The strategy of decorating antibiofouling hyperbranched fluoropolymer-poly(ethylene glycol) (HBFP-PEG) networks with a settlement sensory deterrent, noradrenaline (NA), and the results of biofouling assays are presented. This example of a dual-mode surface, which combines both passive and active modes of antibiofouling, works in synergy to improve the overall antibiofouling efficiency against barnacle cyprids. The HBFP-PEG polymer surface, prior to modification with NA, was analyzed by atomic force microscopy, and a significant distribution of topographical features was observed, with a nanoscopic roughness measurement of 110 ± 8 nm. NA attachment to the surface was probed by secondary ion mass spectrometry to quantify the extent of polymer chain-end substitution with NA, where a 3- to 4-fold increase in intensity for a fragment ion associated with NA was observed and 39% of the available sites for attachment were substituted. Cytoskeletal assays confirmed the activity of tethered NA on adhering oyster hemocytes. Settlement assays showed deterrence toward barnacle cyprid settlement, while not compromising the passive biofouling resistance of the surface. This robust strategy demonstrates a methodology for the incorporation of actively antibiofouling moieties onto a passively antibiofouling network.
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http://dx.doi.org/10.1021/nn204431mDOI Listing
February 2012

Involvement of reactive oxygen species in the electrochemical inhibition of barnacle (Amphibalanus amphitrite) settlement.

Biofouling 2009 ;25(6):563-71

Department of Civil and Environmental Engineering, University of Wisconsin-Madison, Madison, WI, USA.

The role of reactive oxygen species (ROS) in electrochemical biofouling inhibition was investigated using a series of abiotic tests and settlement experiments with larvae of the barnacle Amphibalanus amphitrite, a cosmopolitan fouler. Larval settlement, a measure of biofouling potential, was reduced from 43% +/- 14% to 5% +/- 6% upon the application of pulsed electric signals. The application of ROS scavengers such as glutathione and catalase counteracted the inhibitory effects of the electric signals, allowing settlement, and thus indicating that ROS are antifouling agents. Based on the experimental evidence, the proposed mechanism for ROS-based fouling prevention with interdigitated electrodes involved the electrochemical generation of hydrogen peroxide by oxygen reduction, and its likely reduction to hydroxyl radicals. Either hydroxyl radicals or products of hydroxyl radical reactions appeared to be the main deterrents of larval settlement.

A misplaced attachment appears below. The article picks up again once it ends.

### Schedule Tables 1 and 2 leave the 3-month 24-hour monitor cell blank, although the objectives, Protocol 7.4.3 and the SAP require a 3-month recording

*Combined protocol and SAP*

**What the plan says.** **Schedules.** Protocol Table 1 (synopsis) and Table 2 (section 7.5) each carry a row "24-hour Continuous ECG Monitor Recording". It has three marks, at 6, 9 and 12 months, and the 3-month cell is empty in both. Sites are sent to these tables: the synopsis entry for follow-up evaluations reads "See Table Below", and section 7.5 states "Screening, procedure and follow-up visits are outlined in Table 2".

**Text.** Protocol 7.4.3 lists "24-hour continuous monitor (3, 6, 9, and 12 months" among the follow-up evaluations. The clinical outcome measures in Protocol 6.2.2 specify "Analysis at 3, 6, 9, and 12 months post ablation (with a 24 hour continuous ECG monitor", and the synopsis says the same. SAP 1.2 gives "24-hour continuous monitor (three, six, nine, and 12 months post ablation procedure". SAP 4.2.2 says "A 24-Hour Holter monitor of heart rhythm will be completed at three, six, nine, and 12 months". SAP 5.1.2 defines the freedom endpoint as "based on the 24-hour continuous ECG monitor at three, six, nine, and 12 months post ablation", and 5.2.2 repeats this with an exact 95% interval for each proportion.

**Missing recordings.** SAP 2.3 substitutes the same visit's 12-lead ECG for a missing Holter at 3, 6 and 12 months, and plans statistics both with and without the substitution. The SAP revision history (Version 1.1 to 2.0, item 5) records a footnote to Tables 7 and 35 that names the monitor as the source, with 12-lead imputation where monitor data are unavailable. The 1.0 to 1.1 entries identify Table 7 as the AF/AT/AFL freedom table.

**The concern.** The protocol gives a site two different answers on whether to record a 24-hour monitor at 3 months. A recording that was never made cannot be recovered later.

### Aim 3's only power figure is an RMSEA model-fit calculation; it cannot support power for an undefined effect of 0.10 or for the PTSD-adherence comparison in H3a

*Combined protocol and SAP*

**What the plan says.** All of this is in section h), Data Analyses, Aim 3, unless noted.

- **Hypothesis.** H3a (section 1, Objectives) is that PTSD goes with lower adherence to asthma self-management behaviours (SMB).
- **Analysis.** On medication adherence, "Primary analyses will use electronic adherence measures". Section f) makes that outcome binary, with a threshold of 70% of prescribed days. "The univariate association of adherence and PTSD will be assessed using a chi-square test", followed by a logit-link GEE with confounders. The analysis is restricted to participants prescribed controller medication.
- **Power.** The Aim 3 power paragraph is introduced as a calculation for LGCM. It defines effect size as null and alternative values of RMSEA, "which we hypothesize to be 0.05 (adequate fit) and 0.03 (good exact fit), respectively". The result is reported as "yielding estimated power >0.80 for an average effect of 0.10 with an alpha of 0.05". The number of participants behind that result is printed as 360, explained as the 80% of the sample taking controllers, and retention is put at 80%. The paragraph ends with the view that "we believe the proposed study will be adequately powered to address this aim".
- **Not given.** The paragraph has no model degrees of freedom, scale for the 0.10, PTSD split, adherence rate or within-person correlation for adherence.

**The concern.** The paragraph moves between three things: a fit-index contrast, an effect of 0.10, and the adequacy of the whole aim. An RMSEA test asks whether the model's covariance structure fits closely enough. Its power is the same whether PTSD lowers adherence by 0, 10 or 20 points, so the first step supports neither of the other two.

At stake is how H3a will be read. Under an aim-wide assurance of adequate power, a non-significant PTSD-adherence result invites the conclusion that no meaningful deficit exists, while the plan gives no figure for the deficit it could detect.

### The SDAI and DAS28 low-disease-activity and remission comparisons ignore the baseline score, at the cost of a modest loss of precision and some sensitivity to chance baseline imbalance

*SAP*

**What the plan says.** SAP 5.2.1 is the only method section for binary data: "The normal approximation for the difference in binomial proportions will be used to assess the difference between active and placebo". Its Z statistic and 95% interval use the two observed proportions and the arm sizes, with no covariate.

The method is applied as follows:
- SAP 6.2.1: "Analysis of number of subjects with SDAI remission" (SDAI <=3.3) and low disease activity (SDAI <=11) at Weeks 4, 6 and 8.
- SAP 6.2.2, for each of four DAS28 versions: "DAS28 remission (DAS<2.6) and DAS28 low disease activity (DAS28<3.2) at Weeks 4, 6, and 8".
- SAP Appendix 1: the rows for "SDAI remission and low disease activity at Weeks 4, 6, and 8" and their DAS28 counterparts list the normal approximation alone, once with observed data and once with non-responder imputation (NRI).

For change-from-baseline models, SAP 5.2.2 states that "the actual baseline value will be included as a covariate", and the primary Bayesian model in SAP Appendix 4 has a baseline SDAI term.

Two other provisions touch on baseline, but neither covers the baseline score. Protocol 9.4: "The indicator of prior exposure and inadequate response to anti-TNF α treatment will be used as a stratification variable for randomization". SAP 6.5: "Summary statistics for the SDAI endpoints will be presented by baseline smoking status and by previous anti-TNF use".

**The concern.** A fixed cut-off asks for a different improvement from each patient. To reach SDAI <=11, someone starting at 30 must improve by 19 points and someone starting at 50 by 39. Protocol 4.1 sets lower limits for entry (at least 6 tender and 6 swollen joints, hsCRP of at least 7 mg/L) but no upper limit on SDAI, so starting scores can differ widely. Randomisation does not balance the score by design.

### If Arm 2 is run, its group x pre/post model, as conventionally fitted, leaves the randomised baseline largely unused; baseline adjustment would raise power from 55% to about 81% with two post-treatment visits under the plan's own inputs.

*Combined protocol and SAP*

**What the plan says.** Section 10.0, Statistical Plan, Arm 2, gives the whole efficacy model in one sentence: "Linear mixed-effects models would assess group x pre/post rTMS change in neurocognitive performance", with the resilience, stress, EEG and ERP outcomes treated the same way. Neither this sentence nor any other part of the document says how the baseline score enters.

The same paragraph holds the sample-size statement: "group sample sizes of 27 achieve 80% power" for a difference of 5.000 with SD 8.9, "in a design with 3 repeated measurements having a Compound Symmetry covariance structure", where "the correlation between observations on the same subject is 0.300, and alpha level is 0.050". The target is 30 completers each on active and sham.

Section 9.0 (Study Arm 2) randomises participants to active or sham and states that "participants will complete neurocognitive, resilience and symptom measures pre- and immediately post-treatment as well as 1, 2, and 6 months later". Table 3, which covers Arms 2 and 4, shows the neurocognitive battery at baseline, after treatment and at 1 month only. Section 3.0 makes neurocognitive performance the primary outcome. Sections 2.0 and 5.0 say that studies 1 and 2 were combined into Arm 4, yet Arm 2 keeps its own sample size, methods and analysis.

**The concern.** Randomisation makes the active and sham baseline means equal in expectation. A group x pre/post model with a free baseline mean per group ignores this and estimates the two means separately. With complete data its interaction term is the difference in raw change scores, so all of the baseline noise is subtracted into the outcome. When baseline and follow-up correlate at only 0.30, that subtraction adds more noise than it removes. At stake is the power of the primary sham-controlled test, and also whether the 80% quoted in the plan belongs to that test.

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http://dx.doi.org/10.1080/08927010902995564DOI Listing
June 2009

Nanoscale structures and mechanics of barnacle cement.

Biofouling 2009 ;25(3):263-75

Department of Chemistry, University of Toronto, Toronto, Canada.

Polymerized barnacle glue was studied by atomic force microscopy (AFM), scanning electron microscopy (SEM), Fourier transform infrared (FTIR) spectroscopy and chemical staining. Nanoscale structures exhibiting rod-shaped, globular and irregularly-shaped morphologies were observed in the bulk cement of the barnacle Amphibalanus amphitrite (=Balanus amphitrite) by AFM. SEM coupled with energy dispersive X-ray (EDX) provided chemical composition information, making evident the organic nature of the rod-shaped nanoscale structures. FTIR spectroscopy gave signatures of beta-sheet and random coil conformations. The mechanical properties of these nanoscale structures were also probed using force spectroscopy and indentation with AFM. Indentation data yielded higher elastic moduli for the rod-shaped structures when compared with the other structures in the bulk cement. Single molecule AFM force-extension curves on the matrix of the bulk cement often exhibited a periodic sawtooth-like profile, observed in both the extend and retract portions of the force curve. Rod-shaped structures stained with amyloid protein-selective dyes (Congo red and thioflavin-T) revealed that about 5% of the bulk cement were amyloids. A dominant 100 kDa cement protein was found to be mechanically agile, using repeating hydrophobic structures that apparently associate within the same protein or with neighbors, creating toughness on the 1-100 nm length scale.
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http://dx.doi.org/10.1080/08927010802688095DOI Listing
March 2009

Inhibition of barnacle (Amphibalanus amphitrite) cyprid settlement by means of localized, pulsed electric fields.

Biofouling 2008 ;24(3):177-84

Department of Civil and Environmental Engineering, University of Wisconsin-Madison, Madison, WI 53706, USA.